Milwaukee votes on Type 1 juvenile facility to replace Lincoln Hills

A step closer to closing troubled youth prison

By: - August 15, 2022 7:00 am

Lincoln Hills, a detention facility the state has ordered closed by 2021. (Photo courtesy of the Wisconsin Department of Corrections)

The saga of closing the Lincoln Hills and Copper Lake juvenile prisons inched a step closer to its conclusion last week. On Friday, the Milwaukee Common Council voted 12-1 to support initiating the process of building a new Type 1 facility in the city. Earlier this week, Gov. Tony Evers and the Department of Corrections (DOC) announced that a site had been selected on the city’s far northwestern end, along 76th Street and West Clinton Avenue.

According to weekly DOC population reports, the population at Lincoln Hills went up from 65 boys on Aug. 5, to 73 the day the council voted. The fresh figures serve as a stark reminder that plans to close the troubled facility have yet to be realized. In May, reports of chronic staffing shortages and disruption in programming, leading to youth being confined to their rooms for long stints, still plagued the facility. Staffing vacancies held at 36.7% overall, with higher numbers for individual positions like counselors.

At the start of the year, there were just 36 boys at Lincoln Hills. By May, there were 65 boys at Lincoln Hills, with another 13 girls still residing at the Copper Lake School for Girls. Earlier this year, Rep. Evan Goyke (D-Milwaukee), who favored closing Lincoln Hills,  said the facility had been in “a financial death spiral” for years.

While the population of boys at Lincoln Hills has grown, the population of girls at Copper Lake has remained consistent. Officials from the state public defender office’s juvenile unit said they feared that a decline in out-of-home placement options would lead to a population increase at Lincoln Hills.

Although Lincoln Hills and Copper Lake are located in Irma, many of the youth detained there are from the Milwaukee area. Officials say opening a new Type 1 facility would not only move the youth closer to home, but place them in a new facility better suited for their needs, free of the tainted name of Lincoln Hills.

Deciding exactly where the new facility would be opened has been a challenge. Plans to open a new facility in Milwaukee back in 2019 were scuttled due to community pushback. The more recent plans initially considered the current location of the Felmers O. Chaney Correctional Center. Again segments of the community pushed back, this time because the correctional center is one of Milwaukee’s only adult re-entry facilities for men. The newly selected location in the northwestern corner of the city took the correctional center off the table. Designed for 100 men, the facility currently has a population of 79, outnumbering the growing numbers of boys at Lincoln Hills.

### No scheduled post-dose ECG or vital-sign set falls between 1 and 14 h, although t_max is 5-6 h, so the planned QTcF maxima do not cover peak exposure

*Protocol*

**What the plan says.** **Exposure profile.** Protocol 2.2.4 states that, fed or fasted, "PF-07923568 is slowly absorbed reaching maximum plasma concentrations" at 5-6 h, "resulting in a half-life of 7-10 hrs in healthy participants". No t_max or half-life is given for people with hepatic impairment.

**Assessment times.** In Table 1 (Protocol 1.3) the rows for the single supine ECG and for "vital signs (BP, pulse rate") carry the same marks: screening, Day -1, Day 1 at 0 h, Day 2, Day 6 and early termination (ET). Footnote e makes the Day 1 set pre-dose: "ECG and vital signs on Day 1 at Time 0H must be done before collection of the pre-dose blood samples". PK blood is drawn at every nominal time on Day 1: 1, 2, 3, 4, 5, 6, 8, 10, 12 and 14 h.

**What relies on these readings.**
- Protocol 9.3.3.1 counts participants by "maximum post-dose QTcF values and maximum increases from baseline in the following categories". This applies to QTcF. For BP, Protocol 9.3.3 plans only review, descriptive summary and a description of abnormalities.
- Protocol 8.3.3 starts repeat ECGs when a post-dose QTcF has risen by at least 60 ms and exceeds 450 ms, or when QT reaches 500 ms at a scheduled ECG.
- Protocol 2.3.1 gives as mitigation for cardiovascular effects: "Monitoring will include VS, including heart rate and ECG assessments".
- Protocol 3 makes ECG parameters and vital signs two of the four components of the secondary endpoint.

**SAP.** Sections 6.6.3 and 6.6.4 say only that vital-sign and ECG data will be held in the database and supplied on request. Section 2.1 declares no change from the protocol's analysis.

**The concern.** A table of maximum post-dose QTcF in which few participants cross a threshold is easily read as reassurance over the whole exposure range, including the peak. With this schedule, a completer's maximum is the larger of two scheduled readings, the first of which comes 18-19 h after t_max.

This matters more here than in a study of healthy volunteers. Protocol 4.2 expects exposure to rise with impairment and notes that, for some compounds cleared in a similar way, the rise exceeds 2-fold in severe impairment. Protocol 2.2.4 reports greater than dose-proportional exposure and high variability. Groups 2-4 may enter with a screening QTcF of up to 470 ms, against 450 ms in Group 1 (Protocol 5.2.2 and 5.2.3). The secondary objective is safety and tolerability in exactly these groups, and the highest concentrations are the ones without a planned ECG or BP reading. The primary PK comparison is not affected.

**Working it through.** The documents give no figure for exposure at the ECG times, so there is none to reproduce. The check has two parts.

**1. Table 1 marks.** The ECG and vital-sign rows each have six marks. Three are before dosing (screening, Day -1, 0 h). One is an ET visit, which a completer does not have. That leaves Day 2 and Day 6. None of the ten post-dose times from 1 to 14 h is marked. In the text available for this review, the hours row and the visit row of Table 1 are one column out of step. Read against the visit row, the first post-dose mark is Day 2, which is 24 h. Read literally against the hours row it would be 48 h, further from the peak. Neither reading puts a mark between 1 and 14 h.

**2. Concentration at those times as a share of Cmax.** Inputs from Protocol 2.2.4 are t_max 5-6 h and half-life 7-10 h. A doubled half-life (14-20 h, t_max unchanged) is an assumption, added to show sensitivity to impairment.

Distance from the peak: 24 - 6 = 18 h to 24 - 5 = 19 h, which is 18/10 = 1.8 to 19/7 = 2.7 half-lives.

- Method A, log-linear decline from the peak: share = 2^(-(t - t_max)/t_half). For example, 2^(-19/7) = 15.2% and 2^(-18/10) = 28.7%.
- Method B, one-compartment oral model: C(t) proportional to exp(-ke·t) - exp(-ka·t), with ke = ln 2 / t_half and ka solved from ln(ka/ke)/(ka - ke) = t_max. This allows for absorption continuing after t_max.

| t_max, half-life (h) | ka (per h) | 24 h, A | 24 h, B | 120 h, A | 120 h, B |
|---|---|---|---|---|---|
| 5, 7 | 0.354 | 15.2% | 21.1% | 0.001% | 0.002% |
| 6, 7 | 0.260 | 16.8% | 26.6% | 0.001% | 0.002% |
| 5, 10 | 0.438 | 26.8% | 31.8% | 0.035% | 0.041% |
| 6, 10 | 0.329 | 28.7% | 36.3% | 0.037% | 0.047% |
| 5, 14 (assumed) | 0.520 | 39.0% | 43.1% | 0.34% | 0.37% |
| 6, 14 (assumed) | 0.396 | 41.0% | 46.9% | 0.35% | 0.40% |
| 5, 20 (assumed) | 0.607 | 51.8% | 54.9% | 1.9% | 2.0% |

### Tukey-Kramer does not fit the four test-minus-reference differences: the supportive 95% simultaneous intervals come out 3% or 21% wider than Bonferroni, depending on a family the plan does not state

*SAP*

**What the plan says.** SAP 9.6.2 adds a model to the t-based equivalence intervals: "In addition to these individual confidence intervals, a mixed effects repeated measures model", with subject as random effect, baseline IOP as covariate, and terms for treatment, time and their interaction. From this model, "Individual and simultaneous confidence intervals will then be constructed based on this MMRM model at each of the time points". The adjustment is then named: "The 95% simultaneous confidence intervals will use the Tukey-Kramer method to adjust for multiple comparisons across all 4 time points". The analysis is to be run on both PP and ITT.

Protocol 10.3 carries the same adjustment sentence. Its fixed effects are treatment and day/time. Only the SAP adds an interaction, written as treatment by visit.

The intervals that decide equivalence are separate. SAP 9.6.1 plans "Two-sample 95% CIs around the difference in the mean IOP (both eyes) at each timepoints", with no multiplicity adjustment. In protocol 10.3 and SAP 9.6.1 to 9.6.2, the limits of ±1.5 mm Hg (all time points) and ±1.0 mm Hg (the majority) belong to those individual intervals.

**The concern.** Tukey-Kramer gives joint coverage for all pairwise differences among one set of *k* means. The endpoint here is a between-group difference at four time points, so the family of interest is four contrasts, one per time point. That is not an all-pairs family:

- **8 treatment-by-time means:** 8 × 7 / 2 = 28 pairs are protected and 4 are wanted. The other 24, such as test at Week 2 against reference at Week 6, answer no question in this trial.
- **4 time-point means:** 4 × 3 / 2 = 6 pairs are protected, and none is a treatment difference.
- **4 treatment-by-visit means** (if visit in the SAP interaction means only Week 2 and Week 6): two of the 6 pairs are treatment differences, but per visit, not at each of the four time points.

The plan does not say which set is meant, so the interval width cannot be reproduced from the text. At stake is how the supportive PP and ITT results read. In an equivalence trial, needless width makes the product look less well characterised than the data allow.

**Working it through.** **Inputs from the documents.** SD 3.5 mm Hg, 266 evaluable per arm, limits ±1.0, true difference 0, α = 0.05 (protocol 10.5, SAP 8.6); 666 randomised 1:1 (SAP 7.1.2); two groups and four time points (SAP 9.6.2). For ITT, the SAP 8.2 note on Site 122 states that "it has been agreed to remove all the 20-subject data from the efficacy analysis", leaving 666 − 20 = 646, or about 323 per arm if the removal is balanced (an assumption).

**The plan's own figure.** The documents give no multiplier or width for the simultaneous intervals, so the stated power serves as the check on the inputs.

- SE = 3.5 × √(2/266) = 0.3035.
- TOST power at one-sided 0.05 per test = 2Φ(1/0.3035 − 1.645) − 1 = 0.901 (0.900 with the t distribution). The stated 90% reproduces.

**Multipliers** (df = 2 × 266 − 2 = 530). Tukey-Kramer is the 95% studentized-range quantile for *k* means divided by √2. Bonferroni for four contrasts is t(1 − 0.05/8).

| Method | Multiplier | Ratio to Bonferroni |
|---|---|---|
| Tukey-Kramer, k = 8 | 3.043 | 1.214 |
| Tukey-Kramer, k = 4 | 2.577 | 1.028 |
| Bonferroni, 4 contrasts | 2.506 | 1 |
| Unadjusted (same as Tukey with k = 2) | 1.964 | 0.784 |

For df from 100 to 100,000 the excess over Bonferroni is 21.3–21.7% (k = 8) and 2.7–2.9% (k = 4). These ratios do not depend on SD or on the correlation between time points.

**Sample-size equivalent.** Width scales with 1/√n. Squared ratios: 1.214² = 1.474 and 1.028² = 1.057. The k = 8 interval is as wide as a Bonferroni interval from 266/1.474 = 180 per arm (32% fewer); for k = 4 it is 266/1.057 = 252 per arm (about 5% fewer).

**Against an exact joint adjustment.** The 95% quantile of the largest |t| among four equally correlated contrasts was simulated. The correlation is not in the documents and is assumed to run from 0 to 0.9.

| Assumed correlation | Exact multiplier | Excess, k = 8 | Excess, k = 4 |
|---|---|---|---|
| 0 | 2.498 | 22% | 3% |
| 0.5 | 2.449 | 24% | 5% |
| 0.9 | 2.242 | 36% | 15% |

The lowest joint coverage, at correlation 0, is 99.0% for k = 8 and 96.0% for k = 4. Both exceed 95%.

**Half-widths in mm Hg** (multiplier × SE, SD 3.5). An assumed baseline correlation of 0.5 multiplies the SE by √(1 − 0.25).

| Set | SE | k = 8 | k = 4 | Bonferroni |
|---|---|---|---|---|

Rep. David Bowen (D-Milwaukee) was pleased when he first heard the announcement from Evers’ office. “The new site is within the community, was selected with insight from community members, brings these children closer to home, will allow us to ensure that the youth who will be housed in this facility will receive the best possible care, and additionally helps preserve existing correctional resources like the Felmers O. Chaney Correctional Center,” Bowen said in a statement released prior to the council vote.

During the Friday common council meeting, Ald. Robert Bauman noted that the vote merely satisfies a statutory requirement. Additional meetings will be required to hash out all zoning issues, and all other considerations the city would make in such a situation. Ald. Marina Dimitrijevic added that there will be many opportunities for the public to continue to weigh in. Mayor Cavalier Johnson applauded the developments. “If we expect our kids who have lost their way to be rehabilitated for successful and safe re-entry into our community, then we can’t ship them three and a half hours away from family, resources, and programming that is best equipped to help them in doing so,” Johnson said in a Tweet.


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Isiah Holmes
Isiah Holmes

Isiah Holmes is a journalist and videographer, and a lifelong resident of Milwaukee, Wisconsin. Holmes' video work dates back to his high school days at Wauwatosa East High, when he made a documentary about the local police department. Since then, his writing has been featured in Urban Milwaukee, Isthmus, Milwaukee Stories, Milwaukee Neighborhood News Services, Pontiac Tribune, the Progressive Magazine, Al Jazeera, and other outlets. He was also featured in the 2018 documentary The Chase Key, and was the recipient of the Sierra Club Great Waters Group 2021 Environmental Hero of the Year award. The Wisconsin Freedom of Information Council also awarded Holmes its 2021-2022 Media Openness Award for using the open records laws for investigative journalism. Holmes was also a finalist in the 2021 Milwaukee Press Club Excellence in Journalism Awards alongside the rest of the Wisconsin Examiner's staff. The Silver, or second place, award for Best Online Coverage of News was awarded to Holmes and his colleague Henry Redman for an investigative series into how police responded to the civil unrest and protests in Kenosha during 2020. Holmes was also awarded the Press Club's Silver (second-place) award for Public Service Journalism for articles focusing on police surveillance in Wisconsin.